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A law forcing businesses involved in cryptocurrencies to seek special licences is vetoed by the governor of California

The Digital Financial Assets Law, which would have required businesses providing services involving cryptocurrency lending, trading, or investing to register with the state’s Department of Financial Protection and Innovation, was rejected by California Governor Gavin Newsom.

In a statement defending his veto, Newsom stated, “On May 4, 2022, I issued Executive Order N-9-22 to position California as the first state to establish a transparent regulatory environment that both fosters responsible innovation and protects consumers who use digital asset financial services and products – all within the context of a rapidly evolving federal regulatory picture.”

In a letter to the California General Assembly, Newsome argued that licencing was an unnecessary next step in light of his May Executive Order and the federal regulations that are still in the works.

“Over the past few months, my administration has engaged in substantial study and outreach to seek feedback on strategies that balance consumer advantages and risks, adhere to federal regulations, and take into account California values like equity, inclusivity, and environmental protection.”

“A more flexible approach is needed,” he wrote. “Regulatory oversight must be tailored with the right capabilities to identify trends and reduce consumer harm.”

According to Newsom, he concurs with the bill’s author that “protecting Californians from possible financial harm while providing clear standards for crypto-businesses operating in our state” is a worthy goal, but that licencing is now going too far.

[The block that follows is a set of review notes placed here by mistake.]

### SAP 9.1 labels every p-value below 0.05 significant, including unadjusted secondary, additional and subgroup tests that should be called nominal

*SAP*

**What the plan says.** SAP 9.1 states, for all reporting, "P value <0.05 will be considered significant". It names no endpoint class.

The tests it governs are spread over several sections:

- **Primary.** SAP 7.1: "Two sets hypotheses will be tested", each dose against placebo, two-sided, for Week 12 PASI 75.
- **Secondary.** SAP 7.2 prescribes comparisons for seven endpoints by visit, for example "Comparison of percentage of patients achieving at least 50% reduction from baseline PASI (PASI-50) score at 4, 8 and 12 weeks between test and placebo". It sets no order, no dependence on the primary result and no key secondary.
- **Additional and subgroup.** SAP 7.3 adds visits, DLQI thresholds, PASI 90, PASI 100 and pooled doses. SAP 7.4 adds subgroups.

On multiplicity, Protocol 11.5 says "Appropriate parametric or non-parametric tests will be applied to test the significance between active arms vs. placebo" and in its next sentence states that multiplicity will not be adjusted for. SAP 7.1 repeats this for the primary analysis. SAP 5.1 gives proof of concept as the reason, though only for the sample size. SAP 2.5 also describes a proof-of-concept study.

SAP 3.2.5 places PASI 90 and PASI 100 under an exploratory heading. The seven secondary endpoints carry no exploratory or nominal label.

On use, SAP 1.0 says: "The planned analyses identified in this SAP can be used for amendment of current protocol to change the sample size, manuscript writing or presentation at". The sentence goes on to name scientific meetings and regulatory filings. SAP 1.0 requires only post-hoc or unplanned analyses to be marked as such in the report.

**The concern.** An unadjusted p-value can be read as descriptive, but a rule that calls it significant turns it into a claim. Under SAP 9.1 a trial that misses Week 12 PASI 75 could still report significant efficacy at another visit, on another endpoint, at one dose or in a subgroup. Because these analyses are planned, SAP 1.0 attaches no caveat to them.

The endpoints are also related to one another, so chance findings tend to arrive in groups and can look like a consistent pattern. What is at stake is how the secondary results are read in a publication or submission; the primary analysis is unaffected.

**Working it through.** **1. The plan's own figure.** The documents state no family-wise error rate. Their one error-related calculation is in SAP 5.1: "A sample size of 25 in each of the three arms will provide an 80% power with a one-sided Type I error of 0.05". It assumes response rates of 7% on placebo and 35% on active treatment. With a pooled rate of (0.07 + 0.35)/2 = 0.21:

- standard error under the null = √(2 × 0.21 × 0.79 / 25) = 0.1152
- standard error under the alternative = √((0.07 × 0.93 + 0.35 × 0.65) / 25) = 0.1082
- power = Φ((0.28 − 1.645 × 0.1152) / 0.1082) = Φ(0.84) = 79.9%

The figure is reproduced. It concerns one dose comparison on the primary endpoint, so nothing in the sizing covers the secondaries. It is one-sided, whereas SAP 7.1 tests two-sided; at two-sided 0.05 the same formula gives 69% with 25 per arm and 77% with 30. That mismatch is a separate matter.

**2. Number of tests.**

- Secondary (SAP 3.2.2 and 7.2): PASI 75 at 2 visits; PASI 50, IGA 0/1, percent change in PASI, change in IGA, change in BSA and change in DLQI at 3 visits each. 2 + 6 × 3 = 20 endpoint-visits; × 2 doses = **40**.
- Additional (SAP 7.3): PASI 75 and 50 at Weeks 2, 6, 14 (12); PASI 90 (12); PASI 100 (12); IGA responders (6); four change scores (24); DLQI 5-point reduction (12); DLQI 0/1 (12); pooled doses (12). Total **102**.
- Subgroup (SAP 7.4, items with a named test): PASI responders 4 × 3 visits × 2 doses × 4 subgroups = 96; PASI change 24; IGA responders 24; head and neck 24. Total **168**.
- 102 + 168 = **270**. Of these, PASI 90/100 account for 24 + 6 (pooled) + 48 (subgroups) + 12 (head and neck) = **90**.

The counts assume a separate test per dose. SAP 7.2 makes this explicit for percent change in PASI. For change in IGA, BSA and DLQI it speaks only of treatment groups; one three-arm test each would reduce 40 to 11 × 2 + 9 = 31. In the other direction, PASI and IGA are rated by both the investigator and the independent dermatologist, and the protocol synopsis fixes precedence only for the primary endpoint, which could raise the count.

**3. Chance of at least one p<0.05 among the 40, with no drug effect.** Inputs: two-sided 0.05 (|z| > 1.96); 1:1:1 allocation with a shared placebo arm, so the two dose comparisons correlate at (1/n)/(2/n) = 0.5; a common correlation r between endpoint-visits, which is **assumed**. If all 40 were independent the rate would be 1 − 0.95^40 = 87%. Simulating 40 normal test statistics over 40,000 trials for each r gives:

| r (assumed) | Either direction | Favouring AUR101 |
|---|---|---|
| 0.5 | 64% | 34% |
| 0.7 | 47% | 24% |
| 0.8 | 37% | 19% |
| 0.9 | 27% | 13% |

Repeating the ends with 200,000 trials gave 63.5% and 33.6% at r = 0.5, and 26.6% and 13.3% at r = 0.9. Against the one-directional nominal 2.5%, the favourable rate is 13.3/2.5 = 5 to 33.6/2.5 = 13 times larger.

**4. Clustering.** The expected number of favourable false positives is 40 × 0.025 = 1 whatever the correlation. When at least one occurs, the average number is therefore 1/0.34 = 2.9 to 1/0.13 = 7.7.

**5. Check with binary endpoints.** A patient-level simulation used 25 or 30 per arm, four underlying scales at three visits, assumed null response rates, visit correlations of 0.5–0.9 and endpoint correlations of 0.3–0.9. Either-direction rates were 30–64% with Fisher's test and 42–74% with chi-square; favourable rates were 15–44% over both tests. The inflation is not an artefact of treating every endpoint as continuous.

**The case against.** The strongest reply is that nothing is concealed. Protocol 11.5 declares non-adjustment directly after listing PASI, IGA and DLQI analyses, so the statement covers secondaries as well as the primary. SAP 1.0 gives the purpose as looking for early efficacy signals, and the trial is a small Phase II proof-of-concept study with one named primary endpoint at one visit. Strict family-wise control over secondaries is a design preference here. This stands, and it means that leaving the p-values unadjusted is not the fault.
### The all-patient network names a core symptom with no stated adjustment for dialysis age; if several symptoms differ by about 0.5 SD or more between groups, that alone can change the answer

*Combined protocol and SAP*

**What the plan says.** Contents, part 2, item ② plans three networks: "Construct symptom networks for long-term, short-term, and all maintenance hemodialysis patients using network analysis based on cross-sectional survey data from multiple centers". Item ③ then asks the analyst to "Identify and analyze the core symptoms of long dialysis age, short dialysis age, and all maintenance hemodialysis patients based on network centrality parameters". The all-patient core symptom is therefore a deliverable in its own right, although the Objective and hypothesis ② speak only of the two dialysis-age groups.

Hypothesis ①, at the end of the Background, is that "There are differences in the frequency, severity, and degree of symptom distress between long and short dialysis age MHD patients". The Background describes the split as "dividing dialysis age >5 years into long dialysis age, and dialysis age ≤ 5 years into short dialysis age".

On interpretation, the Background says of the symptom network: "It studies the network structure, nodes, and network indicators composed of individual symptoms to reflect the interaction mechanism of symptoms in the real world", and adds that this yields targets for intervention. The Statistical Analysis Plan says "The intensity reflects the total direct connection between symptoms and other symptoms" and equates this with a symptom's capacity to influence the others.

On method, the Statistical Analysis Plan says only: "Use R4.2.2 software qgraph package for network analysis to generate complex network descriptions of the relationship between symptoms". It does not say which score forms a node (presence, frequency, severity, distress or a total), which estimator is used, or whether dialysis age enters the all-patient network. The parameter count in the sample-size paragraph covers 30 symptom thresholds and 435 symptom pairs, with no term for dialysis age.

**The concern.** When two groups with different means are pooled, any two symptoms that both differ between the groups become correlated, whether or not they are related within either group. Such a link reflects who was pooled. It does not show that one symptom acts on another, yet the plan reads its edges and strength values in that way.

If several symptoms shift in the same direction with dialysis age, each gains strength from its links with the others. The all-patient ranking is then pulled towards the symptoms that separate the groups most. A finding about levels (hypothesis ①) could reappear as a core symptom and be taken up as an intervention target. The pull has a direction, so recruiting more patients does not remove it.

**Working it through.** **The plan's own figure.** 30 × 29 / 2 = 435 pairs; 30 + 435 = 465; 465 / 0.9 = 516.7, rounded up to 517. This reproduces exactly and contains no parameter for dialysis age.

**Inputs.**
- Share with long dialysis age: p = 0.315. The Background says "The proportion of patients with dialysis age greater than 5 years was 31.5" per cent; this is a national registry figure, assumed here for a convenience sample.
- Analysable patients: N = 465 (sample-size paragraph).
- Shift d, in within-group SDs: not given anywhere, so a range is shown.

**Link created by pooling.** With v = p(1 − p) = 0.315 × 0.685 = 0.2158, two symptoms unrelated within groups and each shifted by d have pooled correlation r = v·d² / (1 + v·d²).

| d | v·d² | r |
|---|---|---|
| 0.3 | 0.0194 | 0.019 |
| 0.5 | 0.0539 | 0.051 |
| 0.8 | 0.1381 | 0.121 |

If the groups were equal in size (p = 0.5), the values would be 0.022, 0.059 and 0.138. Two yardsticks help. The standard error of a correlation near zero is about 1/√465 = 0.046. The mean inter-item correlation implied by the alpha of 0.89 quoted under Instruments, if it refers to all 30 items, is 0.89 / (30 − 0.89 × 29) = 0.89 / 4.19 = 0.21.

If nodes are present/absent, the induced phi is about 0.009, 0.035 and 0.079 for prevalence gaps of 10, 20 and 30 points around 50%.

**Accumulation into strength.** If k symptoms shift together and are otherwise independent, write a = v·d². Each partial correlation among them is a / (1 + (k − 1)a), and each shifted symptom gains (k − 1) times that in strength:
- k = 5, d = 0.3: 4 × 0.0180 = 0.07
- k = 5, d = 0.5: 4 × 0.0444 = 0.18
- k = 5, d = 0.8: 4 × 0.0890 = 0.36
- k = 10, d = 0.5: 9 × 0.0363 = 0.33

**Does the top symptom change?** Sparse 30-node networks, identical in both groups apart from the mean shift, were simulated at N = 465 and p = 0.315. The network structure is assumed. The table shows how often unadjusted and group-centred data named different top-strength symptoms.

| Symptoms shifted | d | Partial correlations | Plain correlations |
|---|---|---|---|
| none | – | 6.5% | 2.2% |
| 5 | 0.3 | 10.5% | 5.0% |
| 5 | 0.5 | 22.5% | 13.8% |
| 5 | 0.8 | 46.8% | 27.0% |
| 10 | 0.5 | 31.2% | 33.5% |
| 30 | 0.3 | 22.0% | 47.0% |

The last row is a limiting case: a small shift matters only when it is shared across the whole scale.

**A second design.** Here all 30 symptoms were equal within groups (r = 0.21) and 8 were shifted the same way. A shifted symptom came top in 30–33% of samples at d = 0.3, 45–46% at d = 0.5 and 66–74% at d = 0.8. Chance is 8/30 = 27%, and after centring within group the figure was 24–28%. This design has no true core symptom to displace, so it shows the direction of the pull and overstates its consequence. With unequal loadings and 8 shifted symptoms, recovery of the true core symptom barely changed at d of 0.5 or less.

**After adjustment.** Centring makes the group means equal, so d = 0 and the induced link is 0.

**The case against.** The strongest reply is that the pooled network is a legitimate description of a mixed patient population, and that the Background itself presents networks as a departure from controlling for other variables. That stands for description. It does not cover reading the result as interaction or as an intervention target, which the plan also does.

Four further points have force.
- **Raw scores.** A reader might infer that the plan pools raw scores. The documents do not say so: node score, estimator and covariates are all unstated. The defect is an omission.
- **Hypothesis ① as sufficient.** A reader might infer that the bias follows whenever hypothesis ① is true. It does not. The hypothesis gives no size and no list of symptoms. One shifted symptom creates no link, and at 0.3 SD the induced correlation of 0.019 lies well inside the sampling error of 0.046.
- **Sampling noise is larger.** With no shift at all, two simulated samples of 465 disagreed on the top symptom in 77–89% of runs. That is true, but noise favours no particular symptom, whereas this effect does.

Detractors of the bill contend it would result in a burdensome process that would drive cryptocurrency businesses out of the state. This is a significant issue given that California is home to some significant crypto players, such as Coinbase and Ripple. Supporters of the bill have called it balanced and asserted that it established responsible guardrails to protect consumers.

The need for licensure, as well as the attendant worries and criticism, are not new: Despite complaints of excessive regulation and an onerous application process, New York’s BitLicense regime entered into operation in 2015 (the first such licence was awarded that year). Though the New York Department of Financial Services has accepted 31 credentials, including firms like Robinhood, Block and, allegedly, other companies have limited or departed New York as a result of the law.

News Summary:

  • A law forcing businesses involved in cryptocurrencies to seek special licences is vetoed by the governor of California
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